Industry Workforce Solutions (IWS) provides training, positions small companies to leverage resources and join U.S. supply chain
Small businesses need opportunities in larger sectors, and those supply chains need the diversity smaller companies bring. Minority-owned small businesses have additional challenges getting into the pipeline, yet they are perhaps the group that needs to be there the most.
At the same time, earning a spot in this competitive ecosystem can feel overwhelming for smaller companies trying to meet the strict protocols required of large corporations and the federal government.
Achieving cyber readiness is a critical first step that can help companies find their way into those contracts. IWS is a consulting firm that specializes in preparing businesses to achieve Cyber Maturity Model Certification (CMMC), an important cybersecurity milestone and soon a requirement from federal agencies.
To be eligible for government contract set-asides, small businesses ought to be shaping up their cybercrime defenses to protect their business. Sixty percent of small companies close within six months of an attack, as reported by Cybercrime magazine, and the estimated cost of one data breach is roughly $3.62 million.
One organization that has taken action to fill this gap is the National Minority Supplier Development Council (NMSDC), an advocacy organization focused on correcting unequal access to wealth-building opportunities.
In order to bring critical cybersecurity readiness to its 15,000+ certified minority business enterprises (MBEs), NMSDC has partnered with IWS to help their minority business enterprises (MBES) with cyber awareness and readiness training. The training, a five-week virtual program called “CyberReadyMBE™,” is offered to certified MBEs at no charge, except for a highly recommended gap assessment that will provide the MBE with a national designation.
The first opportunity for NMSDC’s certified MBEs to take advantage of this program begins September 13, with its National Cyber Summit 2022, followed by four modules and a cyber gap assessment. The program is supported in part by corporate sponsors GE, Bank of America, and Truist Financial Corporation. More opportunities will follow through 2023, and in the future, the consultants of IWS intend to offer the training to other groups.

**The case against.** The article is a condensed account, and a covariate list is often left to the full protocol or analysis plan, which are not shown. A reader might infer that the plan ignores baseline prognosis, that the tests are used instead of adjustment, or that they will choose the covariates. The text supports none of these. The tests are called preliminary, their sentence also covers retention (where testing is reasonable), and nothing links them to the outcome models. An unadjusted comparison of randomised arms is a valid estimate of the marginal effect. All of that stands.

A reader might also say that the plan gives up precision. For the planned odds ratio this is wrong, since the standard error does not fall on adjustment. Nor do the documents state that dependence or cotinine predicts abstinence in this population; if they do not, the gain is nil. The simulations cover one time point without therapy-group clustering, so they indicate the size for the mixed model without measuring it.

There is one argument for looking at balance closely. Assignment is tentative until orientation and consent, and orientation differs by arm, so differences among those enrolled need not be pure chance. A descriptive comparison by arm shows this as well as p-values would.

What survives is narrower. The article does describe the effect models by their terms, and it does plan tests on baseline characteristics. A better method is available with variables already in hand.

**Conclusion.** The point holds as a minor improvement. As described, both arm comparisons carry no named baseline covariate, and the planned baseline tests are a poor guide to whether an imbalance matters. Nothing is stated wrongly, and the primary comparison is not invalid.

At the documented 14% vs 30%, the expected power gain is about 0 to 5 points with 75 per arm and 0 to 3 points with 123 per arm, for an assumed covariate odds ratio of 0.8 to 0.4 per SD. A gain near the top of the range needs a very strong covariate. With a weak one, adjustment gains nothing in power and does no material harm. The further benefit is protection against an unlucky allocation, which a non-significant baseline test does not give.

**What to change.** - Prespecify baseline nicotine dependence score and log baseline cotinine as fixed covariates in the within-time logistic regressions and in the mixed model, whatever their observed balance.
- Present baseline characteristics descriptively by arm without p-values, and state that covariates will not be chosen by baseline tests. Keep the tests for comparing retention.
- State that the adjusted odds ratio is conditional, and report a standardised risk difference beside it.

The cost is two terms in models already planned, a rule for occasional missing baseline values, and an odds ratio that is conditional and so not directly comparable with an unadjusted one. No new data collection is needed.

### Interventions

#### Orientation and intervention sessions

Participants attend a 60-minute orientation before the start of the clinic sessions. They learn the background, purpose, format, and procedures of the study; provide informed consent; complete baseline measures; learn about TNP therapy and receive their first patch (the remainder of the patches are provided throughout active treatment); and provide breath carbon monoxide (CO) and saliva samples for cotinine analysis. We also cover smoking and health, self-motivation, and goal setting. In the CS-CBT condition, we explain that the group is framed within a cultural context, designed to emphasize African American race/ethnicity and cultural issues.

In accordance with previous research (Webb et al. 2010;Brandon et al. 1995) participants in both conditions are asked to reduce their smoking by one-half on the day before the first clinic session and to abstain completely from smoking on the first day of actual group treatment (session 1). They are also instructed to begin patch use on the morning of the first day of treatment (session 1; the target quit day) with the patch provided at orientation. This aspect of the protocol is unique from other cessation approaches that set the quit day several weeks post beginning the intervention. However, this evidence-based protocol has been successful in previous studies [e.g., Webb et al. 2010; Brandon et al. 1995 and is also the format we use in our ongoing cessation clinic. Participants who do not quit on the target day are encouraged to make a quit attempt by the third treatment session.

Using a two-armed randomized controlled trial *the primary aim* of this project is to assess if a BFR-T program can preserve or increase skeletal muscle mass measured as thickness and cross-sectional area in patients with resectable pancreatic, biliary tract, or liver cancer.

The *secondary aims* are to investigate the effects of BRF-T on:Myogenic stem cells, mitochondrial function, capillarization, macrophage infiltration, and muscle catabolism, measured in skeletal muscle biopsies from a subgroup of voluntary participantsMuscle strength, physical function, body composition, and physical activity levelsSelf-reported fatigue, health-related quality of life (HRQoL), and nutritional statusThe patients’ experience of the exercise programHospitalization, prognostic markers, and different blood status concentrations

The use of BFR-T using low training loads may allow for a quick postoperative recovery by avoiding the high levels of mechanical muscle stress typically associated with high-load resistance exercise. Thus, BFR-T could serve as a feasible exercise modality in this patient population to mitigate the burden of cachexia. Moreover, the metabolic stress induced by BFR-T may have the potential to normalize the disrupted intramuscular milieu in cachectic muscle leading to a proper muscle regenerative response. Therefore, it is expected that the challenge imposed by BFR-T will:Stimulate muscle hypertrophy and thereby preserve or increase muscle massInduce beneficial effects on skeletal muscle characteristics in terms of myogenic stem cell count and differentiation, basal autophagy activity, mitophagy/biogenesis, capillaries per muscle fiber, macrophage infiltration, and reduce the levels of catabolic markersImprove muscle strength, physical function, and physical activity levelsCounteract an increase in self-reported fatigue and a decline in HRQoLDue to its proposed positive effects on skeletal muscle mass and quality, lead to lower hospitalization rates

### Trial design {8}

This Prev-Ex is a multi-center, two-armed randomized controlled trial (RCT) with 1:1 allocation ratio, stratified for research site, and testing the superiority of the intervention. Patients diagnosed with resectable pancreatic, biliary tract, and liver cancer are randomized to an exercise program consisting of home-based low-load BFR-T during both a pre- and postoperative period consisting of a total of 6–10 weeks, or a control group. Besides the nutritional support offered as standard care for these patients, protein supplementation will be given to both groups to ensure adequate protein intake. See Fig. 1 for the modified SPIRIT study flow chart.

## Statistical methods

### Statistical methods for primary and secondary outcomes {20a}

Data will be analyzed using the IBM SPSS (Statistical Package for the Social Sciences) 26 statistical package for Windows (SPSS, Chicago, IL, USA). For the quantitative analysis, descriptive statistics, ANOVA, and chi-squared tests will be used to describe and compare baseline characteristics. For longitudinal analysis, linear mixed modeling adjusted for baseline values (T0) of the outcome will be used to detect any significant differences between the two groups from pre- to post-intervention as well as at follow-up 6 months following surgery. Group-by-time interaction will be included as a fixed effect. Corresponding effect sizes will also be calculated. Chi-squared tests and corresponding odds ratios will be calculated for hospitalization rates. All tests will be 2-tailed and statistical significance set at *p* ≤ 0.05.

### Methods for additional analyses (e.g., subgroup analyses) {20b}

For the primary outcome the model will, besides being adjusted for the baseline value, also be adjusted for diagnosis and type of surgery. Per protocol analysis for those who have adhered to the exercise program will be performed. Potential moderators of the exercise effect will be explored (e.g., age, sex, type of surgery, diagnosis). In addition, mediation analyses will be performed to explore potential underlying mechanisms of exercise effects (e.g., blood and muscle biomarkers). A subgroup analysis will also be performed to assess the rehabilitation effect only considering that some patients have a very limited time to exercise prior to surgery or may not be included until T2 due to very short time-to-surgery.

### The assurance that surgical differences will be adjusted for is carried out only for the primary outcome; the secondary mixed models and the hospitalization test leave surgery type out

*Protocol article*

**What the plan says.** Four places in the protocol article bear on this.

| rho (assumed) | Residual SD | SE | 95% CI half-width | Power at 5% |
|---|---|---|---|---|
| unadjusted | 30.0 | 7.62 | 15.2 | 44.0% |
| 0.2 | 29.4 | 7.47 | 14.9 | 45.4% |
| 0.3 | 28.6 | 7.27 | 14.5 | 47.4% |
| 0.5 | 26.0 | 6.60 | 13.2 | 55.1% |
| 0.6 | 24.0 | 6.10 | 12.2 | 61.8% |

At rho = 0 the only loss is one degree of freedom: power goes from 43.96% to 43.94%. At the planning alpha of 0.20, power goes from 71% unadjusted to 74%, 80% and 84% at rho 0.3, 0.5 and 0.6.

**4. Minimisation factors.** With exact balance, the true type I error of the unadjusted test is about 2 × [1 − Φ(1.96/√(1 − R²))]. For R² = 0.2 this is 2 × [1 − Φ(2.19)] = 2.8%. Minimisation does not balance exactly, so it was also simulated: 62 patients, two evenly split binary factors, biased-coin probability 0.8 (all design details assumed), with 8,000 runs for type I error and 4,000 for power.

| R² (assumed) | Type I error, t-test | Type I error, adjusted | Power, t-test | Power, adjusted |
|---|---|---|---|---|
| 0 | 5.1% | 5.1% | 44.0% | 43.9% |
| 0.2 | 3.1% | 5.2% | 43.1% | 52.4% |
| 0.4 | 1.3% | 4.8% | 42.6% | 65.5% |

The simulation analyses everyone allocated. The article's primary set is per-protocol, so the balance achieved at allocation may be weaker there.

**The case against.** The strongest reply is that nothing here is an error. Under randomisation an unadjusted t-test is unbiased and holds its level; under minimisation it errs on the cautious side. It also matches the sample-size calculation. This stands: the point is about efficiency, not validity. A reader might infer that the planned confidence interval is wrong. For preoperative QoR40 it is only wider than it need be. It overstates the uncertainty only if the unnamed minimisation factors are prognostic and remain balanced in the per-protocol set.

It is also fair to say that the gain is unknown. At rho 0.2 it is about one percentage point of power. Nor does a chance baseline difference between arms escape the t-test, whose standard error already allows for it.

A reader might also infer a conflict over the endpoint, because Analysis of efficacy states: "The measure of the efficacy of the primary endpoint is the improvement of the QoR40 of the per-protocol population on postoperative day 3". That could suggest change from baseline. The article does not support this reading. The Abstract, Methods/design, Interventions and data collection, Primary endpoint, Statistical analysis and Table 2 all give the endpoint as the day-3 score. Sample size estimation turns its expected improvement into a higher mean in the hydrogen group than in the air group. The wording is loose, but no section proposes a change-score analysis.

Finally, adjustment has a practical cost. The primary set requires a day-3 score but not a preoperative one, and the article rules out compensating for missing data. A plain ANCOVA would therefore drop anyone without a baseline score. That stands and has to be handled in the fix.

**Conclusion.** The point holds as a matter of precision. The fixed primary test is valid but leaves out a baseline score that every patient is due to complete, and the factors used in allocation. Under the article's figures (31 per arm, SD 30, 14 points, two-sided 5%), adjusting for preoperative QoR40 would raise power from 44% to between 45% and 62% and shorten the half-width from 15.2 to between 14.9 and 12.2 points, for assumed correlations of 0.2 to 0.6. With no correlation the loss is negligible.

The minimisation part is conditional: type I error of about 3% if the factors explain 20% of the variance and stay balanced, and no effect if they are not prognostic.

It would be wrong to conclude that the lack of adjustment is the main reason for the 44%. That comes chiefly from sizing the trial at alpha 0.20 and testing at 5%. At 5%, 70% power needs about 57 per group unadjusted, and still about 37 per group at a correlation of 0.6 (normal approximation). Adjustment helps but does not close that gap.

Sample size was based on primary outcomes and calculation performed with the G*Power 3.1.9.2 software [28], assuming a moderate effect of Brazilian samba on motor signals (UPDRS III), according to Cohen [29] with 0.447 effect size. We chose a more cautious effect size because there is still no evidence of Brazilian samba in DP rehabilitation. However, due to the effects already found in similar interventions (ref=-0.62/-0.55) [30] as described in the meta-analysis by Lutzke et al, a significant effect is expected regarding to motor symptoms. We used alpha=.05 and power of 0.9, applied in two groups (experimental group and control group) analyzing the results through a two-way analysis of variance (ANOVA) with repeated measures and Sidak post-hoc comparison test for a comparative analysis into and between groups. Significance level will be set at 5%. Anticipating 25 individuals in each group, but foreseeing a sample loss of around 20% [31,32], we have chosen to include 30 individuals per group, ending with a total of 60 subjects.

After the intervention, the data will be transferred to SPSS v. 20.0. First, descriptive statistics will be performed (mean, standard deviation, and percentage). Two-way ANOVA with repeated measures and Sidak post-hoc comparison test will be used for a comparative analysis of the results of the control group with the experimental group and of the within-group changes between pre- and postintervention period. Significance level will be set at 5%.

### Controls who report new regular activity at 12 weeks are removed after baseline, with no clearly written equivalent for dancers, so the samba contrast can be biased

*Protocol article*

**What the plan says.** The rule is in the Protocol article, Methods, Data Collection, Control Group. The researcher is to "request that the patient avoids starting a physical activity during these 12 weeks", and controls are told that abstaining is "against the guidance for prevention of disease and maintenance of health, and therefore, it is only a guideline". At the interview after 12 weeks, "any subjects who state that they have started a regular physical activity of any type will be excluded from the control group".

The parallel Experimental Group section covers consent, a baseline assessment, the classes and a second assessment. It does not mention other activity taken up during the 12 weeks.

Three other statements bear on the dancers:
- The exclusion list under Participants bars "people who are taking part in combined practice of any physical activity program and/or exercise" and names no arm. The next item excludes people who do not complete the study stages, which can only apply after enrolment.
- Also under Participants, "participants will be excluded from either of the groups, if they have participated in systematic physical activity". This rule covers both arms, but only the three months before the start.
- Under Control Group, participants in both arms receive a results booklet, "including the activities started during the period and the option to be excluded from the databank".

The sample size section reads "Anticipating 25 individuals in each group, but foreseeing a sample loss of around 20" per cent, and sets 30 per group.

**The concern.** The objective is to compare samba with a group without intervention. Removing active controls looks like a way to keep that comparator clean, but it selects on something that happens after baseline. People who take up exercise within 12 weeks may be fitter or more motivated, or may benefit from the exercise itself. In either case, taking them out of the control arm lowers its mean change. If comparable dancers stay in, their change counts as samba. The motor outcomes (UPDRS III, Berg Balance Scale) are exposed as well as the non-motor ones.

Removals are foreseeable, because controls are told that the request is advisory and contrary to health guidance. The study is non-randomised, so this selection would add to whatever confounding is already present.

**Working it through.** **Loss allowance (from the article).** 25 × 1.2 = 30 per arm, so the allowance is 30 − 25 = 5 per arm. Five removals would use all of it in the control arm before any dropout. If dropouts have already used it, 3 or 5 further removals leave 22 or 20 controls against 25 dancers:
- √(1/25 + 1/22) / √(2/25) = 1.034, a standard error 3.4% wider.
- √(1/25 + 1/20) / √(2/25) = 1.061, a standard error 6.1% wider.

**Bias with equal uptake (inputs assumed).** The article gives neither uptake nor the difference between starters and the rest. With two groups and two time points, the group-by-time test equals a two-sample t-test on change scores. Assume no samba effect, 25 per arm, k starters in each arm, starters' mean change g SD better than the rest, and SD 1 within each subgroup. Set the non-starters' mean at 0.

One unique feature about this training is the direct relationship-building that comes in the latter modules of the training. After addressing the protocols a business needs to have in place, and how to structure the personnel required to maintain cybersecurity, the experts will provide one-on-one opportunities for the small businesses to interact, giving them the necessary guidance to become cyber ready.
Matt Burkett is on the roster of professionals who will speak to the MBEs, providing a session about how to do business with the U.S. Navy. Burkett serves as deputy director of small business at Naval Surface Warfare Center, Crane Division, a U.S. Navy federal laboratory.
He says the U.S. Navy buys more than $12 billion in goods and services each year from small business partners. Among the most crucial first steps, he says, is making sure the company meets cybersecurity requirements, a must to even be considered for government contracts.
Doreen Gonzalez-Gaboyan, president and CEO of IWS said, “Our long-standing partnership with NSWC Crane has given us an understanding of the needs of Department of Defense and the Navy and allowed us to build courses like CyberReadyMBE™ to help address cyber-ready supply chain issues that are aligned and relevant.”
Burkett says small and minority-owned businesses have much to gain from becoming cybersecurity ready.
“Who are the businesses that typically struggle with cyber requirements and becoming compliant to work with us? Oftentimes, it’s the small businesses. They are thinking about ‘how do I perform successfully? How do I buy the product or service that is needed in an efficient and cost-effective manner?’ That is typically what they are thinking about, rather than, ‘am I cyber compliant and ready to do business with the federal government?’ ”
Burkett said the importance of cyber readiness cannot be overstated, especially when it comes to government acquisitions. And, sticking with the complex process is worth the investment because of a limited pool of cyber -compliant competitors.
“We have to make sure the contractors are safeguarding the information they have,” Burkett says. “To have knowledgeable people with valuable information on what being cyber ready means can set you apart from others who work in the government space, but aren’t willing to take the steps that you are about to. It is important because a lot of our large Department of Defense (DoD) suppliers and our DoD industry partners are requiring their small business subcontractors to be cyber compliant,” Burkett says.
To learn more about becoming CyberReady™, visit industryworkforcesolutions.com.
About Industry Workforce Solutions
Industry Workforce Solutions, Inc. brings together the brightest minds in business, government, and academia to address the cyber and workforce maturity issues that inhibit the nation’s supply chain resiliency. The collective expertise of these players is key to solving the nation’s supply chain gaps and related cybersecurity issues. IWS is dedicated to ensuring small- and minority-owned businesses play a critical role in protecting the nation’s data and security. For more information, visit industryworkforcesolutions.com.